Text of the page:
Food Preferences

Publication Title: 
PloS One

Several studies have shown that genetic factors account for 25% of the variation in human life span. On the basis of published molecular, genetic and epidemiological data, we hypothesized that genetic polymorphisms of taste receptors, which modulate food preferences but are also expressed in a number of organs and regulate food absorption processing and metabolism, could modulate the aging process.

Campa, Daniele
de Rango, Francesco
Carrai, Maura
Crocco, Paolina
Montesanto, Alberto
Canzian, Federico
Rose, Giuseppina
Rizzato, Cosmeri
Passarino, Giuseppe
Barale, Roberto
Publication Title: 
Advances in Food Research
Lepkovsky, S.
Publication Title: 
Current Concepts in Nutrition
Ross, M. H.
Publication Title: 
The American Journal of Clinical Nutrition

This report reviews, contrasts, and illustrates previously published findings from a cohort of 27,529 California Seventh-day Adventist adults who completed questionnaires in 1960 and were followed for mortality between 1960 and 1980. Within this population, meat consumption was positively associated with mortality because of all causes of death combined (in males), coronary heart disease (in males and females), and diabetes (in males).

Snowdon, D. A.
Publication Title: 
International Journal of Epidemiology

BACKGROUND: To assess the overall influence of diet on health and disease in epidemiological studies, the habitual diet of the study participants has to be captured as a pattern rather than individual foods or nutrients. The simplest way to describe dietary preferences is to separate foods considered beneficial to health from foods considered to promote disease, and separate individuals on the basis of their regular consumption of these foods.

Michels, Karin B.
Wolk, Alicja
Publication Title: 
Ethnicity & Disease

Despite the recognized role diet plays in disease, health, and longevity, less than half the US population consumes the desired 5 fruit/ vegetable servings a day. What accounts for the disjunction between cognition and behavior? Telephone survey data from a probability sample of 308 metropolitan Washington, DC, residents confirm the contingent consistency hypothesis as one explanation. The hypothesis suggests that optimal beliefs about health outcomes of dietary intake motivate optimal dietary intake, contingent on social structural experiences.

Manuel, Ron Carmichael
Publication Title: 
The British Journal of Nutrition

Dietary patterns, which reflect the complexity of food preference, lifestyle and socio-economic status, may play a major role in health and longevity. Understanding dietary patterns and their correlates is important to the research of diet and health relationships. In the Shanghai Men's Health Study (SMHS) a total of 61,582 men aged 40-74 were recruited between 2002 and 2006. Their food intake over the previous year was collected using a validated FFQ. Study participants (75.6%) reported little or no change in meat and vegetable intake in the 5 years prior to recruitment.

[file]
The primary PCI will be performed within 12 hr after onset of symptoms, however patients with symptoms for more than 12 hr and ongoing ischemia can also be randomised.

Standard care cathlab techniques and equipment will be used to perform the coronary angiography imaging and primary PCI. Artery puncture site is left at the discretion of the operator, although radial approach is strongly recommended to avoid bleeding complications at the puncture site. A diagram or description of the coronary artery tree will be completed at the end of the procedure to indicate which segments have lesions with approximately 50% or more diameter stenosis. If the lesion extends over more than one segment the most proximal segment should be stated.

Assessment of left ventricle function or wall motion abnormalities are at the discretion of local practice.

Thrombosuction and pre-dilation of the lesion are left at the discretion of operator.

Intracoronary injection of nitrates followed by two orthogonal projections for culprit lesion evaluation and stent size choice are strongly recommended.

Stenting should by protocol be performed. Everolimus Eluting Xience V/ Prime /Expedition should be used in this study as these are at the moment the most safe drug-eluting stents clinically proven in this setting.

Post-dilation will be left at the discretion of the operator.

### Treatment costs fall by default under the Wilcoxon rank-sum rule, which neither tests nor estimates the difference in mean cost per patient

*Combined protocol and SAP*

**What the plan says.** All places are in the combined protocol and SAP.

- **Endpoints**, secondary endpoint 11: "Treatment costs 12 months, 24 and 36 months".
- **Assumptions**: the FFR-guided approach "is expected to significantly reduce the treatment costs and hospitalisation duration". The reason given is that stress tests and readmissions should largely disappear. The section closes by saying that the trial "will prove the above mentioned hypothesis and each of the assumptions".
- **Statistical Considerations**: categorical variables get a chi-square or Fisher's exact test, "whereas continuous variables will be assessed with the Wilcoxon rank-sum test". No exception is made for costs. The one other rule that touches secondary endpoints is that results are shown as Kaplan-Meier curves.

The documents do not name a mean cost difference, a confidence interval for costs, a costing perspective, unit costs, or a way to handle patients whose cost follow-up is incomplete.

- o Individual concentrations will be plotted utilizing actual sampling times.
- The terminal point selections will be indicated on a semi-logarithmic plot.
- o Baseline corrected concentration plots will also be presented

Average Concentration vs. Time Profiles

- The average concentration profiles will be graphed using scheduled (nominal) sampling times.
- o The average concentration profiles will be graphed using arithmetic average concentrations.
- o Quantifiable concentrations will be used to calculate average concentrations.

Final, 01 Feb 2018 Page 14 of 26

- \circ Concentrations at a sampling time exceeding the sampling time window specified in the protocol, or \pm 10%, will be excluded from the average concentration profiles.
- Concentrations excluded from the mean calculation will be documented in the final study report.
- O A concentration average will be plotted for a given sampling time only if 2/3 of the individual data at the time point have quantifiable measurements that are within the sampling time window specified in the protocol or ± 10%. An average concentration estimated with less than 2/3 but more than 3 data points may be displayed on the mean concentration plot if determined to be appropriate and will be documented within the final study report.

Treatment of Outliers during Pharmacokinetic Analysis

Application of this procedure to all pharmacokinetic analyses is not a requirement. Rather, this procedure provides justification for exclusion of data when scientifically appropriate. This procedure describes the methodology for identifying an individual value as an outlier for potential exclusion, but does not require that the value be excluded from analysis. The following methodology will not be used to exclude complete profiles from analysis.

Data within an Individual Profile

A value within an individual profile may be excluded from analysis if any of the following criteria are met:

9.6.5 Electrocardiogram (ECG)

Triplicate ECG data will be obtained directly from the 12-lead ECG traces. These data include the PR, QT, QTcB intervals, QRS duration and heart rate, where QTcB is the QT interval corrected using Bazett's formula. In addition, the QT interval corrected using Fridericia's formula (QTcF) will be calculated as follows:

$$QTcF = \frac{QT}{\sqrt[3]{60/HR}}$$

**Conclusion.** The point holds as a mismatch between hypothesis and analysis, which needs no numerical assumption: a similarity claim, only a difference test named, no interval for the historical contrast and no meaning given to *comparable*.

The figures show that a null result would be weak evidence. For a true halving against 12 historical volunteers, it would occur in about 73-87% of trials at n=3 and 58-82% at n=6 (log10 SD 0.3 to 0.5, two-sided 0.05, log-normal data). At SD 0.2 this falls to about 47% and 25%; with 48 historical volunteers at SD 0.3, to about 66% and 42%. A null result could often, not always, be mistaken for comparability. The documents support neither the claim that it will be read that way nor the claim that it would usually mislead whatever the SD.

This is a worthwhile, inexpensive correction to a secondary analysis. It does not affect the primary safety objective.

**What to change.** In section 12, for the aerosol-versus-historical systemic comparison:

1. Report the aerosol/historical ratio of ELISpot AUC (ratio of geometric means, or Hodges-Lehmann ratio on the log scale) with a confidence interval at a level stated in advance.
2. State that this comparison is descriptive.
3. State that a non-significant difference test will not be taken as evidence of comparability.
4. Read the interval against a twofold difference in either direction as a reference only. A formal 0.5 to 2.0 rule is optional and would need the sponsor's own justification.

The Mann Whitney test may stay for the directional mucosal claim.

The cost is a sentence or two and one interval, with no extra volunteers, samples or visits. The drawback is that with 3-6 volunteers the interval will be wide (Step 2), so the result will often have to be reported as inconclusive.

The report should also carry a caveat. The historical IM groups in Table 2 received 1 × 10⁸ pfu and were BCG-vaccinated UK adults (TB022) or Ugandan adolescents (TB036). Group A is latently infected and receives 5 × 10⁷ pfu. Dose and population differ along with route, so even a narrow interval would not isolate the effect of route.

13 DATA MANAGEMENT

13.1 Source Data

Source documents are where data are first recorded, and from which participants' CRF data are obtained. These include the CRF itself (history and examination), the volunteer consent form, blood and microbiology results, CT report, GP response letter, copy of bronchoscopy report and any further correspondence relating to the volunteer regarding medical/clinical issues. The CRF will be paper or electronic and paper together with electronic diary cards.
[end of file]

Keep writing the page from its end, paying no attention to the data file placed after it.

Cai, Hui
Zheng, Wei
Xiang, Yong-Bing
Xu, Wang Hong
Yang, Gong
Li, Honglan
Shu, Xiao Ou
Publication Title: 

In developed countries, where the majority of the population has enough income to afford healthy diets, a large number of the inhabitants nevertheless choose unhealthy nutrition. WHO and FAO strategies to overcome this problem are mostly based on educational means. Implicitly, this approach is based on the presumption that the main causes of the problem are ignorance and culturally acquired bad habits.

Ostan, Iztok
Poljsak, Borut
Simcic, Marjan
Tijskens, L. M. M.
Publication Title: 

To date, there are few known predictors of stress-induced eating. The purpose of this study was to identify whether physiological and psychological variables are related to eating after stress. Specifically, we hypothesized that high cortisol reactivity in response to stress may lead to eating after stress, given the relations between cortisol with both psychological stress and mechanisms affecting hunger. To test this, we exposed fifty-nine healthy pre-menopausal women to both a stress session and a control session on different days.

Epel, E.
Lapidus, R.
McEwen, B.
Brownell, K.
Publication Title: 

Non-human animal studies demonstrate relationships between stress and selective intake of palatable food. In humans, exposure to laboratory stressors and self-reported stress are associated with greater food intake. Large studies have yet to examine chronic stress exposure and eating behavior. The current study assessed the relationship between stress (perceived and chronic), drive to eat, and reported food frequency intake (nutritious food vs. palatable non-nutritious food) in women ranging from normal weight to obese (N=457).

Groesz, Lisa M.
McCoy, Shannon
Carl, Jenna
Saslow, Laura
Stewart, Judith
Adler, Nancy
Laraia, Barbara
Epel, Elissa


Subscribe to RSS - Food Preferences